Coping Techniques for Endometriosis

Many of us view coping as the ability to overcome problems in life. However, it may be more helpful to view coping as a process made up of a variety of strategies called into play when facing stressful events.

While it can be tempting to enthusiastically delve into one approach or alternative treatment, women and psychologists specializing in coping mechanisms have found that finding a balance between several techniques offers the most stress relief.

The following are coping mechanisms as identified by Dr. Silverton in the study “Psychological Adjustment and Coping Strategies of Women with Endometriosis.” See The Endometriosis Sourcebook for the full article and chapter on coping.

Positive coping

  • Optimism: Staying hopeful while at the same time realistic about the disease; displaying a balanced outlook.
  • Acceptance: Acknowledging that you are experiencing pain is a positive first step in dealing with it.
  • Reaffirmation of Healthy Functioning: Placing an emphasis on staying healthy and functional rather than focusing on the fear of becoming dysfunctional. Women displaying this coping skill acted in ways they felt were health promoting, such as eating healthy, exercising, and relying on stress reduction techniques. This strategy helps women build an internal image of being in control.
  • Tension release: Some may find the need to “let go” or “vent their emotions.” Having a good cry is an example of this strategy. Tension release is used to let out anger, sadness, and despair.
  • Seeking out social support: Seeking out support through groups and from friends, family, doctors, and co-workers.
  • Problem-solving: This strategy adopts an active “take charge” attitude toward their own medical care and treatment. These women typically become walking encyclopedias on the illness. They’re also willing to try nontraditional treatments, such as acupuncture, diet, and creative hobbies.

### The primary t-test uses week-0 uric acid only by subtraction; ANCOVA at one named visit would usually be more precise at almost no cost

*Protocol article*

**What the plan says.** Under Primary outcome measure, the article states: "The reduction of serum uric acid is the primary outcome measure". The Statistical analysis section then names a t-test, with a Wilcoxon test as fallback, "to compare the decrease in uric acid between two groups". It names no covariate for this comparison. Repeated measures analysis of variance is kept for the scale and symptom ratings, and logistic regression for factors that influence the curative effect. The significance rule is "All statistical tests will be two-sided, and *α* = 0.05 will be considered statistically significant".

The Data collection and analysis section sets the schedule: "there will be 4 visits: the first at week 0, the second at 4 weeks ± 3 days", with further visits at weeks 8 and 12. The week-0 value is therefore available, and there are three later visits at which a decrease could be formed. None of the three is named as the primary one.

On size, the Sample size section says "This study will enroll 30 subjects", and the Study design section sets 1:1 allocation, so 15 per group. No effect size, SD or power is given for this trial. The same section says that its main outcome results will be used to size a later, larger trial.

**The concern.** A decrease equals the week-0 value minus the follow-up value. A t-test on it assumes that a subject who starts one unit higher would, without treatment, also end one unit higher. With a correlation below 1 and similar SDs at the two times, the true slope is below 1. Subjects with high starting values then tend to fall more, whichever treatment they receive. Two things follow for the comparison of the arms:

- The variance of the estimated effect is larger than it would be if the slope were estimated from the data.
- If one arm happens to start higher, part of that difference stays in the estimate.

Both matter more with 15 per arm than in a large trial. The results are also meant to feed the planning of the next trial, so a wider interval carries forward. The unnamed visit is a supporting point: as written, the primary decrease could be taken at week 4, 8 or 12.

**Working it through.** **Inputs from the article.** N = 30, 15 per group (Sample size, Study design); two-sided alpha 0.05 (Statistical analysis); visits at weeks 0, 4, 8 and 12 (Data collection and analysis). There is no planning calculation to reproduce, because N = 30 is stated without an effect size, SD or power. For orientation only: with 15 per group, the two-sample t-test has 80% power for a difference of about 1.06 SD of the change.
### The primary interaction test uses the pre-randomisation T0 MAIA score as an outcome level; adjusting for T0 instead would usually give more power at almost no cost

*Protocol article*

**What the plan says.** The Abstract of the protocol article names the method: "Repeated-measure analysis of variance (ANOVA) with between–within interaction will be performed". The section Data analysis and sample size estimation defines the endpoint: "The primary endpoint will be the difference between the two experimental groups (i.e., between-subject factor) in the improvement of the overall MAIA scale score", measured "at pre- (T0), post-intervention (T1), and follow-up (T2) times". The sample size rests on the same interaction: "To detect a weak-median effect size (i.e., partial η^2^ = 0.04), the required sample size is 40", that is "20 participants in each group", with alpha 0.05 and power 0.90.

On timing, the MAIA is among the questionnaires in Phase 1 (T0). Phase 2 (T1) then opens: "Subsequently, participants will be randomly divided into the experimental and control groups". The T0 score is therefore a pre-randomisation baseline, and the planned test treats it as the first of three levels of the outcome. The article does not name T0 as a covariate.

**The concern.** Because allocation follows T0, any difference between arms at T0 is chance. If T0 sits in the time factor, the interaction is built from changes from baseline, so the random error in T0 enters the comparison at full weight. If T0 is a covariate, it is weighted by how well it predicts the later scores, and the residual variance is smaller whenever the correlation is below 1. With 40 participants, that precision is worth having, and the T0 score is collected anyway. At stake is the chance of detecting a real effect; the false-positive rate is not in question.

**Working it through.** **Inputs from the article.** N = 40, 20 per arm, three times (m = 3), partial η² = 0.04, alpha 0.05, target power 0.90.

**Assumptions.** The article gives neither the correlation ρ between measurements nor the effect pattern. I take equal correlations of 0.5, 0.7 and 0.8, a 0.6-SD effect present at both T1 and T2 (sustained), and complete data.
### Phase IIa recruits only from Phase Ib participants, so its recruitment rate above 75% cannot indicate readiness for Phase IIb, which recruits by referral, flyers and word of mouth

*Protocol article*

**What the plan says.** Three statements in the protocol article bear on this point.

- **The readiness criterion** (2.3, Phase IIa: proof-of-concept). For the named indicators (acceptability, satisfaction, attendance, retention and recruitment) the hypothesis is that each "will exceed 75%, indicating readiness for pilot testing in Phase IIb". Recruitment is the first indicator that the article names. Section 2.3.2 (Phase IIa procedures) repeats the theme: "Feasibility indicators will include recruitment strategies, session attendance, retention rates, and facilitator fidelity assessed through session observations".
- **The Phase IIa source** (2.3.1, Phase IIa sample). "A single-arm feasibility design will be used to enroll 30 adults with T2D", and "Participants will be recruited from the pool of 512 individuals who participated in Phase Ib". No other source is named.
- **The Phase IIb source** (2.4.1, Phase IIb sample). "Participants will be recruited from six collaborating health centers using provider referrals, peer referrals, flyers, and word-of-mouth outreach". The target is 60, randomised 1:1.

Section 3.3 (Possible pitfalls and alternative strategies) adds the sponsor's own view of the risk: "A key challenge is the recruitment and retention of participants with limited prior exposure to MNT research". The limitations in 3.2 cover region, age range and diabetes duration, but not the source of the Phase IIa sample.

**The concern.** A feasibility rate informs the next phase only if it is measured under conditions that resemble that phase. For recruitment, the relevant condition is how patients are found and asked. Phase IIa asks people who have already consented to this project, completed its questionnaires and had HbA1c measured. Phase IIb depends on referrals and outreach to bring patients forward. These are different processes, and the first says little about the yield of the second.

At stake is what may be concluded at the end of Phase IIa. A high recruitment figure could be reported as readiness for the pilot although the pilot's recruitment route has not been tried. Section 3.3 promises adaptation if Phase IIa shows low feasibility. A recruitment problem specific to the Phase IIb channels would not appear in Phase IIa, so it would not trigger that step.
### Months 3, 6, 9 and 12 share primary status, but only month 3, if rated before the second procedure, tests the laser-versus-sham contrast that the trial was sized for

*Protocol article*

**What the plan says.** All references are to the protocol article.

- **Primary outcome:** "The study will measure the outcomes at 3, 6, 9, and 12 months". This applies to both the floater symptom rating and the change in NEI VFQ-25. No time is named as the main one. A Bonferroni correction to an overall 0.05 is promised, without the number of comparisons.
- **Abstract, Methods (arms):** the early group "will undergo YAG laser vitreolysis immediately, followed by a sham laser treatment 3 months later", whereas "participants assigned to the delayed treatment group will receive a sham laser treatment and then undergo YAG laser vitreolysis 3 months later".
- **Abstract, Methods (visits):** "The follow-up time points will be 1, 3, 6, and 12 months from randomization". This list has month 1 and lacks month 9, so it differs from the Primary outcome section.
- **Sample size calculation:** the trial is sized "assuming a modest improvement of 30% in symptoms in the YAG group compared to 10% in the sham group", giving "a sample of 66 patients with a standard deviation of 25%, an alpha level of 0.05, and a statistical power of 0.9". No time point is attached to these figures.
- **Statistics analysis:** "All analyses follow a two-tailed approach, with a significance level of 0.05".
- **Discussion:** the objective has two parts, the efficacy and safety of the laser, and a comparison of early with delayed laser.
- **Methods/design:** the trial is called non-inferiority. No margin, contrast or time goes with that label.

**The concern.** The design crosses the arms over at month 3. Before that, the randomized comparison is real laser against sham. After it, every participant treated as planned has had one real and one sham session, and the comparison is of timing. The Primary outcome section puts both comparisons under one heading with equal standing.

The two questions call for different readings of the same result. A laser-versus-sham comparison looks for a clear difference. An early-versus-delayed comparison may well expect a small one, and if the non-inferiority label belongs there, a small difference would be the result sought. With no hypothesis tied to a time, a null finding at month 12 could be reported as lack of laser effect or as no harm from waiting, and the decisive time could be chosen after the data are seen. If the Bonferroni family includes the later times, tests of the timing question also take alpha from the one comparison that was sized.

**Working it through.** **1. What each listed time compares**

• Reordering of priorities and goals: Taking inventory of priorities and goals, assessing those which may need to shift, including decisions about childbearing, relationships, marriage, or career planning.
  • Active participation: Becoming an active participant in one’s healthcare and medical treatments. Women who perceive themselves as more assertive adjust better to medical treatment overall.
  • Selective ignoring: Women focused on the positive consequences of having the illness, a strategy characterized by attitudes such as “I have endo, and it’s a big problem, but this crisis brought me closer to my family and/or friends.”

Negative coping

  • Denial: Some women use this strategy to cope with particular aspects of the disease, such as a threat of recurrence, concerns of chronicity, or infertility. Women using this method are more likely to delay getting medical treatment and tend to deny the chronic nature of the disease.
  • Negativism: This strategy focuses on bad consequences and anticipates the worst outcome.